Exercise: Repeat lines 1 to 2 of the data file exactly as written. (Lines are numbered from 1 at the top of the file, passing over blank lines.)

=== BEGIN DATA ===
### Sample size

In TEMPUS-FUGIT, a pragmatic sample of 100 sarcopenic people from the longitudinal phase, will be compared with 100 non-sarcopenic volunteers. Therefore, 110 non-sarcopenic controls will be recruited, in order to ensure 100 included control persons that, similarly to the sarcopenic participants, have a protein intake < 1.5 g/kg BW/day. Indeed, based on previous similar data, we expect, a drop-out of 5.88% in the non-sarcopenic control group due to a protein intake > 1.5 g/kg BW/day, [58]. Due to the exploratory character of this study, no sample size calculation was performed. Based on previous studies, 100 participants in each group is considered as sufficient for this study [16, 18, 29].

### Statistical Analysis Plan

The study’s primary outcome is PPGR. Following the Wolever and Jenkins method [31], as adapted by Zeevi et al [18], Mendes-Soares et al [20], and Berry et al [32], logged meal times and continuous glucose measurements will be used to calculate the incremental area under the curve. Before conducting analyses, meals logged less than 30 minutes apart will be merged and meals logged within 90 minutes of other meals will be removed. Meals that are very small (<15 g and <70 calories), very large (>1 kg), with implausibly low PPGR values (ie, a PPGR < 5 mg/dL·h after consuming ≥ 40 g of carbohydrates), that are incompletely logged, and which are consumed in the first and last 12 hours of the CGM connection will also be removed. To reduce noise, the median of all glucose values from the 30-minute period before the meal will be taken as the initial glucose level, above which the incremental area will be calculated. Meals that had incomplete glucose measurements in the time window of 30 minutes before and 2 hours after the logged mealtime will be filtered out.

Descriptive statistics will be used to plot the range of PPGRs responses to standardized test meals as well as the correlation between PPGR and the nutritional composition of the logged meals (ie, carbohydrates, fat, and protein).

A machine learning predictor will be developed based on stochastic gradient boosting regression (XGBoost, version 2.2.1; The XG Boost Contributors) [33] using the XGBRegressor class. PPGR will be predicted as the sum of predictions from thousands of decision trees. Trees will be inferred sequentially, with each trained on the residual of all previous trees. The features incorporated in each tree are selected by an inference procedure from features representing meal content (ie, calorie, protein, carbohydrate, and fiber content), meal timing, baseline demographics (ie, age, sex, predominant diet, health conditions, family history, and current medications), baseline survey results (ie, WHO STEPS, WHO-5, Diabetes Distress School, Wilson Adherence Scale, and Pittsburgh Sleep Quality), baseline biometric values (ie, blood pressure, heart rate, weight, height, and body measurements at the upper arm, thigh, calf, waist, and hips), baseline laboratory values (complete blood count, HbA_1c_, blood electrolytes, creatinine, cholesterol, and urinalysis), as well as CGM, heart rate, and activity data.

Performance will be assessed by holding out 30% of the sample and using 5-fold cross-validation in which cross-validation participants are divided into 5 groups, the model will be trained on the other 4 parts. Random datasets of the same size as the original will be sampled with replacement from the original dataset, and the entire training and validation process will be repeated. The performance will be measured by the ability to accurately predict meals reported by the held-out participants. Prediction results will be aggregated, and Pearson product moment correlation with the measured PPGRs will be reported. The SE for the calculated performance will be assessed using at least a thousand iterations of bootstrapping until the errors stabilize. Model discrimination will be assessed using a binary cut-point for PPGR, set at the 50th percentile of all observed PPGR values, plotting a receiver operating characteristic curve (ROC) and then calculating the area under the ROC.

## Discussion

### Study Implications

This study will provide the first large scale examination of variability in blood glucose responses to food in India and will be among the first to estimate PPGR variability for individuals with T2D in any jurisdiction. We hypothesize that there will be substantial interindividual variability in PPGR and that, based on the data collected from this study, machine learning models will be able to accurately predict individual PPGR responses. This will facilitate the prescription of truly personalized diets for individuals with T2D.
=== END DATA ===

### Sample size

In TEMPUS-FUGIT, a pragmatic sample of 100 sarcopenic people from the longitudinal phase, will be compared with 100 non-sarcopenic volunteers. Therefore, 110 non-sarcopenic controls will be recruited, in order to ensure 100 included control persons that, similarly to the sarcopenic participants, have a protein intake < 1.5 g/kg BW/day. Indeed, based on previous similar data, we expect, a drop-out of 5.88% in the non-sarcopenic control group due to a protein intake > 1.5 g/kg BW/day, [58]. Due to the exploratory character of this study, no sample size calculation was performed. Based on previous studies, 100 participants in each group is considered as sufficient for this study [16, 18, 29].